1974, 20" x 16 5/8"

Geis illustrates the structure of bovine trypsin, an enzyme that breaks down proteins, which was first revealed by X-ray crystallography in 1971 and further explored in 1974 (Krieger et al., 1974). This illustration was originally published in Scientific American (Stroud, 1984). Trypsin is a protease, an enzyme that catalyzes cleavage of polypeptide chains (Stroud, 1984). Geis' sketch depicts the structure with a ball-and-stick model and displays the sidechains of aspartic acid (Asp102), histidine (His57), and serine (Ser195), known as the catalytic triad.

Used with permission from the Howard Hughes Medical Institute ( All rights reserved.

Non-commercial Reprint Request

Painting Citation

Stroud, R. M. (1974). A Family of Protein-Cutting Proteins. Sci. Am. 231, 74-88.

Related PDB Entry: 2PTN

Experimental Structure Citation

Krieger, M., Kay, L. M., & Stroud, R. M. (1974). Structure and Specific Binding of Trypsin: Comparison of Inhibited Derivatives and a Model for Substrate Binding. J. Mol. Biol. 83, 209-230.

About Trypsin

Molecule of the Month: Trypsin

Trypsin is found in the cells of the exocrine pancreas (Goodsell et al., 2015). It is released into the pancreatic duct and is subsequently secreted into the duodenum of the small intestine via the common bile duct. It breaks down proteins that have been irreversibly unfolded by hydrochloric acid into fragments consisting of a few amino acids. Serine is the amino acid in trypsin that is most important for its enzymatic function, hence the name serine proteases for this class of enzymes. Trypsin recognizes and cuts next to lysine and arginine. Within the exocrine pancreas, trypsin exists as an inactive pre-enzyme, known trypsinogen. The presence of an extra protein chain in trypsinogen prevents the protein from working as protein catalyst. When trypsinogen is secreted into the intestine, enteropeptidase cleaves the extra protein chain and converts trypsinogen into trypsin, thereby activating its enzymatic function. The end of the new chain tucks itself into the protein, stabilizing the active form of the enzyme. Trypsin is regulated by an additional protein, known as pancreatic trypsin inhibitor, which binds to the active site of trypsin and prevents unwanted catalytic activity outside the intestine.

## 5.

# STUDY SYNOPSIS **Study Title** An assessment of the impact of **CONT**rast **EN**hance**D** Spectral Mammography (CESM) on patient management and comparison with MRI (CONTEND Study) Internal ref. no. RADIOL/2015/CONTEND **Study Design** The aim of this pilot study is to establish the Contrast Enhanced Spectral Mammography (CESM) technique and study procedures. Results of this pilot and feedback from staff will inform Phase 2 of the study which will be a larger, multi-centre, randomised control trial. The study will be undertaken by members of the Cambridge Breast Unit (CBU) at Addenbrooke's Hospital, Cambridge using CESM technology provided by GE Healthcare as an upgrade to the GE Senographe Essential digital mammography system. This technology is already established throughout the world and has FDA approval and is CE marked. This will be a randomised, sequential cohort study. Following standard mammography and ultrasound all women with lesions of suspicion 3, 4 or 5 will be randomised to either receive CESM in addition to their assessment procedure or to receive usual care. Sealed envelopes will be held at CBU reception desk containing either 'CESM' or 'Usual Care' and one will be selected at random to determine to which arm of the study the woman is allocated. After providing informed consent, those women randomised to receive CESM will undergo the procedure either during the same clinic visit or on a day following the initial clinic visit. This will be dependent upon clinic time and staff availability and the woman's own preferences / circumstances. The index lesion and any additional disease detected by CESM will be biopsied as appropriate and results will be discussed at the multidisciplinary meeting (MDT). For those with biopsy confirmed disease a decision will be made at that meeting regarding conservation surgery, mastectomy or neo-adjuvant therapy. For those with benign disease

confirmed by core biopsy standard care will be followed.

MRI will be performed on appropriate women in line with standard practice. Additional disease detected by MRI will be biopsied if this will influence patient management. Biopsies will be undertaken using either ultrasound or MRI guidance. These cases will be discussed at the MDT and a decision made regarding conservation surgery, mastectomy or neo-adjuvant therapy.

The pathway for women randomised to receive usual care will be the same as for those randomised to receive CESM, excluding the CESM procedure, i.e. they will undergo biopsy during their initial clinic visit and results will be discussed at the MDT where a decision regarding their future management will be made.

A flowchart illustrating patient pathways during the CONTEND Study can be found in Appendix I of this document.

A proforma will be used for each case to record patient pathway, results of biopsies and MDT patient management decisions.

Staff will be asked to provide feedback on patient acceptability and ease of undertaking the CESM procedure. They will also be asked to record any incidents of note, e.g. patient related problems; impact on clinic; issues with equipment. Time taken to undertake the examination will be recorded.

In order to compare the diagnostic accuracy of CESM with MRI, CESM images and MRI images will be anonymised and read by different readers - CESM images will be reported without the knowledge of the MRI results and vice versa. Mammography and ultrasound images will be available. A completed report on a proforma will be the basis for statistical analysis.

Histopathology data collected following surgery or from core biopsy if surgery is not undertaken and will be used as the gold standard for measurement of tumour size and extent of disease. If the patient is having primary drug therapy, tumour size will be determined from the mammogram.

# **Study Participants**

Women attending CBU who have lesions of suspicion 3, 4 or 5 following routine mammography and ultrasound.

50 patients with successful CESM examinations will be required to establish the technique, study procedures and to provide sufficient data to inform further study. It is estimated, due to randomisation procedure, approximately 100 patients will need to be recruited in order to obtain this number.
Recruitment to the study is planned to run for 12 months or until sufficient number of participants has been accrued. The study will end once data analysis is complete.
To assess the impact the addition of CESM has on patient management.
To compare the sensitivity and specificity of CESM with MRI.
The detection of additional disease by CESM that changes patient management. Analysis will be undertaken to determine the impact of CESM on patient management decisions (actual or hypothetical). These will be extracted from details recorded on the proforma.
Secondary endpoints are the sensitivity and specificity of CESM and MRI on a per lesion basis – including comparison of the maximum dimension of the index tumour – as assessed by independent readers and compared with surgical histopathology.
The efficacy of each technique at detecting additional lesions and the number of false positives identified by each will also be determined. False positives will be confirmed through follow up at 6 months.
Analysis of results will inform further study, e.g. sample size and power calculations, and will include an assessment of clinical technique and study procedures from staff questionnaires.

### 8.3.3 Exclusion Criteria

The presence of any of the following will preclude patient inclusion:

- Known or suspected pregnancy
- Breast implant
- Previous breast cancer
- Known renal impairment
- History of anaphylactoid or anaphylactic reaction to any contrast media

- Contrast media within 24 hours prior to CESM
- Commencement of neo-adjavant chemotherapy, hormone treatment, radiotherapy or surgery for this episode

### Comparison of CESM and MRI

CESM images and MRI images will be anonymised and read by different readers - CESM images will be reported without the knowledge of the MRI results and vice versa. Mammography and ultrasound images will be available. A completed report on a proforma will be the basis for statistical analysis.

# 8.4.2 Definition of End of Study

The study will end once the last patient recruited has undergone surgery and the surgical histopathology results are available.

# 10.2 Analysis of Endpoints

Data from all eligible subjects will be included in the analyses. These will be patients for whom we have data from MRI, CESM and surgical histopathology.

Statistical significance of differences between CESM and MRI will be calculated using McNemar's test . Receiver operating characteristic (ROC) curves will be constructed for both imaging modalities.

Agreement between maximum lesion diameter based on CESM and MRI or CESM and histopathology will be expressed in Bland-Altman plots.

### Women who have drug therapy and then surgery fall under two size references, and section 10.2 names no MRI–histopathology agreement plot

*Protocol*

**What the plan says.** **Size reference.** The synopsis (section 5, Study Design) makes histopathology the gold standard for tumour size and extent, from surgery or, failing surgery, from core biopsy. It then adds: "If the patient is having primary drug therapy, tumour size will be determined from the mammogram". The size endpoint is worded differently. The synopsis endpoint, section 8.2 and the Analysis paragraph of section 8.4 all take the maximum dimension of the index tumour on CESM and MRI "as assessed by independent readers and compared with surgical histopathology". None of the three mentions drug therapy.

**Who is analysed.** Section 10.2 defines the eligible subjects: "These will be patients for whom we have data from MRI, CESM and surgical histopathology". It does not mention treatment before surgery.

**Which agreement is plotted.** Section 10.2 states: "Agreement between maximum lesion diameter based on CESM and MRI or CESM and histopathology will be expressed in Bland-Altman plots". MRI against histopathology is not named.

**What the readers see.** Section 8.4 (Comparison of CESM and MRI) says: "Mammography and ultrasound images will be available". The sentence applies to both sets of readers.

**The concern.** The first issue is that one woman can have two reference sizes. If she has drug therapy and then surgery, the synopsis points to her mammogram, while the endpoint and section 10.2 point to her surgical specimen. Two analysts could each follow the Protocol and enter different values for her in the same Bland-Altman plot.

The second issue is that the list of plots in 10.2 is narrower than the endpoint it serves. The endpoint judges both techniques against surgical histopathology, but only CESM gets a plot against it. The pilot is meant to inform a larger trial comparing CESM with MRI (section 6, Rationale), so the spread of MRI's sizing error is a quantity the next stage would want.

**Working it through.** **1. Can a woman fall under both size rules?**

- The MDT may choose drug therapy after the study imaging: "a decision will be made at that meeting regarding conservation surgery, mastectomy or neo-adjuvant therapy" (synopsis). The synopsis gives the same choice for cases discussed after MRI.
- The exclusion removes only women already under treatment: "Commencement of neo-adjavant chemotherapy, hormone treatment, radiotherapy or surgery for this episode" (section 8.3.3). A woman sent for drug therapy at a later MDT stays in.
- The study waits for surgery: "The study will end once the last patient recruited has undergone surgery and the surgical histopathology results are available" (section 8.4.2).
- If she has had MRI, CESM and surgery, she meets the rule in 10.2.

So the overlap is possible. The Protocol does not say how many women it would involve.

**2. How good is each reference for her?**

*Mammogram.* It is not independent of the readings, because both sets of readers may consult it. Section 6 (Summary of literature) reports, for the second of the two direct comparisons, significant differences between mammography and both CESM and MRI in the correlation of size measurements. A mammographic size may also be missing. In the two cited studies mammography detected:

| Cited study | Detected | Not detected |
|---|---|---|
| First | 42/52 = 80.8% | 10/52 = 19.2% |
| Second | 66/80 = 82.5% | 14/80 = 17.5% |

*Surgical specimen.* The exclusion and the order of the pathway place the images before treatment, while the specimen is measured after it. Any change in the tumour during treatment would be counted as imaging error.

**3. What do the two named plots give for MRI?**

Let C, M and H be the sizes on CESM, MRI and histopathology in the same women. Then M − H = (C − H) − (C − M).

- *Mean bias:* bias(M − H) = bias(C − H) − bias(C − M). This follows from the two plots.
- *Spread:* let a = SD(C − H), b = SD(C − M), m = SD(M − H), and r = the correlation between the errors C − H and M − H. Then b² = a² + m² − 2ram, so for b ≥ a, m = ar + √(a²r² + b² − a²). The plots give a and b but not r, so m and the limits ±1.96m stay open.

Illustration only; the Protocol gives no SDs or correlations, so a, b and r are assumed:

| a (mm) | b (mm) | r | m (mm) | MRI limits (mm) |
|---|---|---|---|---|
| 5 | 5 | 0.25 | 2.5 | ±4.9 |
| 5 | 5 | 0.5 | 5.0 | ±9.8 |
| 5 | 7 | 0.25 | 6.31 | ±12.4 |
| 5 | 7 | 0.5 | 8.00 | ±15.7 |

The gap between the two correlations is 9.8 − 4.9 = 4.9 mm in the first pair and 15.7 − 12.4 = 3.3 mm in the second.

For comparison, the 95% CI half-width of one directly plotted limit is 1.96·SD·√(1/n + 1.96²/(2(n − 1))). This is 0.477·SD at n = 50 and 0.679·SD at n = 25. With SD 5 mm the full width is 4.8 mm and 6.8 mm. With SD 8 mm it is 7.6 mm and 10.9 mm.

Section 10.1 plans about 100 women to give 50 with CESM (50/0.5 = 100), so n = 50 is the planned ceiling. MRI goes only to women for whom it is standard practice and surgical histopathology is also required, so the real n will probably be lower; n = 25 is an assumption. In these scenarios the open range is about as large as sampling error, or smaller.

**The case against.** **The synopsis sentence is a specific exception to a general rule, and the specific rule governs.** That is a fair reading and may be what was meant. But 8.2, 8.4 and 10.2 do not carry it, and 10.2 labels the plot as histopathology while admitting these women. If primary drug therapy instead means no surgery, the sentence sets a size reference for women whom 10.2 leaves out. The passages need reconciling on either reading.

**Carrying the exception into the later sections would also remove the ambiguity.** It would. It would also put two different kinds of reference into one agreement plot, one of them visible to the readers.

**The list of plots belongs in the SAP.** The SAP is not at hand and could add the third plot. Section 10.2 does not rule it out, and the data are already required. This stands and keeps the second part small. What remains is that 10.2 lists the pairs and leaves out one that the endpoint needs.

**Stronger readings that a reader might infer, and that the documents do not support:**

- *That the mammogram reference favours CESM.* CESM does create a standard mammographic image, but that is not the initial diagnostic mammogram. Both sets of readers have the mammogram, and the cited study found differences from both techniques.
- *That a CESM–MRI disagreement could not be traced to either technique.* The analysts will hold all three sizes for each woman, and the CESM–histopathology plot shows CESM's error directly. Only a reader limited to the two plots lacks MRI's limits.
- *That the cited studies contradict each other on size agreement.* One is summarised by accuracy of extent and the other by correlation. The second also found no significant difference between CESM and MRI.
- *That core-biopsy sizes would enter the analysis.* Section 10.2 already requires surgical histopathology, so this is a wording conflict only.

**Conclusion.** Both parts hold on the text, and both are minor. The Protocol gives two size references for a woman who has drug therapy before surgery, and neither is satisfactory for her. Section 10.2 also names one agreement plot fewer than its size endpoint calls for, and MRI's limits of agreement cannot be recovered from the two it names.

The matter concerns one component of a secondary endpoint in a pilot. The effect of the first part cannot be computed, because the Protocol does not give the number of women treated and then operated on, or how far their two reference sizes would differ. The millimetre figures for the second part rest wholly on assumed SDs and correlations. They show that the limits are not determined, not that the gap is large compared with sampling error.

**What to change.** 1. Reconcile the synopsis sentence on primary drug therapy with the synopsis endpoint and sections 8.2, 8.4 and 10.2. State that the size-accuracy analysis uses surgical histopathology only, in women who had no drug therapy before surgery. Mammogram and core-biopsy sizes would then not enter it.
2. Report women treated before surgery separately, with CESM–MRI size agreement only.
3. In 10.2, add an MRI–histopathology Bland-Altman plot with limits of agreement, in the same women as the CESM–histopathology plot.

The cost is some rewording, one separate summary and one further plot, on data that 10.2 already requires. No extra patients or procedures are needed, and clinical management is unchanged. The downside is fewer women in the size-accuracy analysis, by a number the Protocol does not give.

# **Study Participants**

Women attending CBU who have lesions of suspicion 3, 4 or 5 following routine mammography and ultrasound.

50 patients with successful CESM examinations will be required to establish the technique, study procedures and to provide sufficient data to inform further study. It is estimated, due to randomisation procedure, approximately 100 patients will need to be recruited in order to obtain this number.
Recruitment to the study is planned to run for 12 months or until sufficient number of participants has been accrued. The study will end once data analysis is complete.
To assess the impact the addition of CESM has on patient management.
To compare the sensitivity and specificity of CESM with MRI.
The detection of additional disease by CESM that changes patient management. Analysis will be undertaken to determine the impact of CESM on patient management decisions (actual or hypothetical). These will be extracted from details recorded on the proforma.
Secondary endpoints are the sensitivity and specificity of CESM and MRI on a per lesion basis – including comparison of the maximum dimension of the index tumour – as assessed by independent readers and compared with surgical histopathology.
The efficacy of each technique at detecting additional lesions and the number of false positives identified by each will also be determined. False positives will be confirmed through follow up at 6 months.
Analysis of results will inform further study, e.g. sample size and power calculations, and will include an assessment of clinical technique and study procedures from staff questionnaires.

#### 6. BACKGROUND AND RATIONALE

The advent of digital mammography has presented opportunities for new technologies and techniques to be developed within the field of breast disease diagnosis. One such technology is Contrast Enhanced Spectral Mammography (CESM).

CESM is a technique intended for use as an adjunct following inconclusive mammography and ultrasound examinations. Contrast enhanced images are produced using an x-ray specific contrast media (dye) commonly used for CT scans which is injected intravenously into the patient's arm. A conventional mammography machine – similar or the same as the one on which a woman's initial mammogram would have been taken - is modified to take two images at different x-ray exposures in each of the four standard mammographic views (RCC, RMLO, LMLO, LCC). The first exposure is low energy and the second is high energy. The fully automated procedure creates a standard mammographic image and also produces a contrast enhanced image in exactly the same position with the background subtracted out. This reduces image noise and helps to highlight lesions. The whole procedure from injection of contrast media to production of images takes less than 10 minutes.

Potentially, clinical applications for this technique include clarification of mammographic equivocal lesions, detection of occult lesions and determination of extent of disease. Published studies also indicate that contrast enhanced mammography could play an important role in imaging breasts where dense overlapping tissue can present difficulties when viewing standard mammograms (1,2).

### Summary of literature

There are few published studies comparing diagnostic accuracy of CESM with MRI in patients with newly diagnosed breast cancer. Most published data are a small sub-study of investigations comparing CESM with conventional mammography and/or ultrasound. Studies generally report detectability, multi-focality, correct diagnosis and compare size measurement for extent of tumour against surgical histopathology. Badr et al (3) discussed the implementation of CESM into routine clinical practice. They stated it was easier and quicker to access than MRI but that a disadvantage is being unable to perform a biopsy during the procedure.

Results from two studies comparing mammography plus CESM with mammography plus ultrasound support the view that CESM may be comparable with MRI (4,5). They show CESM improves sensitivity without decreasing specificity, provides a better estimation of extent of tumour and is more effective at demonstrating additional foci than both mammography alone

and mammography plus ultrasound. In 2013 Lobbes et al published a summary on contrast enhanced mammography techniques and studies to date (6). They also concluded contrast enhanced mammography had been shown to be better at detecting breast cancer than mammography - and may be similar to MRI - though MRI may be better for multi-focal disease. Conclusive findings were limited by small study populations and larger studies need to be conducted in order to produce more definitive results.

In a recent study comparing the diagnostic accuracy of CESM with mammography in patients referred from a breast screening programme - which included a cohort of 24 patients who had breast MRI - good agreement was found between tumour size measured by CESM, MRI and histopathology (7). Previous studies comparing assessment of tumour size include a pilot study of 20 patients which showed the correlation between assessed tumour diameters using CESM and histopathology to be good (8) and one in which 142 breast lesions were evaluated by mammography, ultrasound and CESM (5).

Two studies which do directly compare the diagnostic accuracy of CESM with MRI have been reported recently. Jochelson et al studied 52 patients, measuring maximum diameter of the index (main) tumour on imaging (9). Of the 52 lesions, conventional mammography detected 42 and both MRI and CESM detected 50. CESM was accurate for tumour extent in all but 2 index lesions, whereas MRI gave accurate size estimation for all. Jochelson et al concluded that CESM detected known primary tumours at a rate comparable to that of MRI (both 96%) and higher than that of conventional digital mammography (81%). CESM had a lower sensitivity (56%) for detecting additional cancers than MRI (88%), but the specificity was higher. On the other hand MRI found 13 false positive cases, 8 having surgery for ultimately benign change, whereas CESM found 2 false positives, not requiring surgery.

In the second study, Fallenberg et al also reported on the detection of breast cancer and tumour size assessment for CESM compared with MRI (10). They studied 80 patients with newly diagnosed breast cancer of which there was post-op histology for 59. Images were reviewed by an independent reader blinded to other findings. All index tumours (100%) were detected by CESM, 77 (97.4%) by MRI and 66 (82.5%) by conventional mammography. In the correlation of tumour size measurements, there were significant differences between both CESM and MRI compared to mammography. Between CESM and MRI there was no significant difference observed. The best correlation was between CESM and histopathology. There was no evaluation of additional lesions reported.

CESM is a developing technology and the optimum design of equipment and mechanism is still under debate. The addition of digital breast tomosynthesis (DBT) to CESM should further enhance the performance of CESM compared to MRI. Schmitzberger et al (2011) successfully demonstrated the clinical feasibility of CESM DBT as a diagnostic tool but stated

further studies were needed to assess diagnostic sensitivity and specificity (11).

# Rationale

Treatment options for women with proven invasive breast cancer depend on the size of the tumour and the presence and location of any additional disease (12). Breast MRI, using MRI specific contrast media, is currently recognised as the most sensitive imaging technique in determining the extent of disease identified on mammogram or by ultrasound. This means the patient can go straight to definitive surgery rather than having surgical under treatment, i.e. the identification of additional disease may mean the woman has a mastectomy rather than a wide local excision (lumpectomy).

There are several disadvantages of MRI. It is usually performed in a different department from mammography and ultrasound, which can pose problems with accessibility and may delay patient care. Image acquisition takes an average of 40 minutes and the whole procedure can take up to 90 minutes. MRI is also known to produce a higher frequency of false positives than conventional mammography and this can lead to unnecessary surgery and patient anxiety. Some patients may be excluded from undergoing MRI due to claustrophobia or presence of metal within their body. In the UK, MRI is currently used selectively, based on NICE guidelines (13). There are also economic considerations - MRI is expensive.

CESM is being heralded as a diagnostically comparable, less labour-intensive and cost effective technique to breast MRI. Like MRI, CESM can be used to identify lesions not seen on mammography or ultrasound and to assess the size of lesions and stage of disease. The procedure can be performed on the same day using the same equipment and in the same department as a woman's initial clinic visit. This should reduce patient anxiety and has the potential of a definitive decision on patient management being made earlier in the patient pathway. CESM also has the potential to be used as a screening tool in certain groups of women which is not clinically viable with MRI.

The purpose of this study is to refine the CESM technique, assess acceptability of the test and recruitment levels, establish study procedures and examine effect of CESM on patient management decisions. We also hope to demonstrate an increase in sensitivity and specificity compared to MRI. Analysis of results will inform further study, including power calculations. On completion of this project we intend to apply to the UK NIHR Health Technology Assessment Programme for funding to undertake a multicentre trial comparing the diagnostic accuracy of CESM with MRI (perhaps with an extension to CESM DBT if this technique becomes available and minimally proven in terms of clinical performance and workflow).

Central to the enzymatic function of this protease, is the catalytic triad composed of serine, histidine, and aspartate (Goodsell et al., 2015). These three residues form the charge relay system (shown in green in static rendition), which is responsible for removing a hydrogen atom from the hydroxyl group found in the R-group of serine, creating a negatively charged oxygen and consequently allowing the newly reactive serine to cleave a protein chain at the site of a lysine or arginine. The activation domain of trypsin consists of the region between Cys191 and Cys220 (this region is disordered in the X-ray structure of trypsinogen). The surface representation of trypsin reveals a deep invagination, at the bottom of which lies a conserved, negatively charged aspartic acid (Asp189) (shown in yellow in static rendition). Trypsin specificity for cleavage adjacent to positively charged lysine or arginine residues derives from the favorable electrostatic interaction made between the substrate sidechain and Asp189 lying at the base of the invagination or specificity pocket. Once the substrate polypeptide chain is bound to the active site via this primary anchor, the serine sidechain supports nucleophilic attack of the adjacent peptide bond and cleavage ensues.

Text References

Bolognesi, M. & Gatti, G. (1982). Three-dimensional Structure of the Complex Between Pancreatic Secretory Trypsin Inhibitor (Kazal Type) and Trypsinogen at 1.8 Å Resolution. J. Mol. Biol. 162, 839-868.

Krieger, M., Kay, L. M., & Stroud, R. M. (1974). Structure and Specific Binding of Trypsin: Comparison of Inhibited Derivatives and a Model for Substrate Binding. J. Mol. Biol. 83, 209-230.

Marquart, M., Walter, J., Deisenhofer, J., Bode, W., & Huber, R. (1983). The Geometry of the Reactive Site and of the Peptide Groups in Trypsin, Trypsinogen and iIts Complexes with Inhibitors. Acta Cryst. 39, 480-490.

Initial Structure Determination References

Stroud, R. M., Kay, L. M., & Dickerson, R. E. (1972). The Crystal and Molecular Structure of DIP-inhibited Bovine Trypsin at 2.7 Å Resolution. Cold Spring Harbor Quant. Biol. 36, 125-140.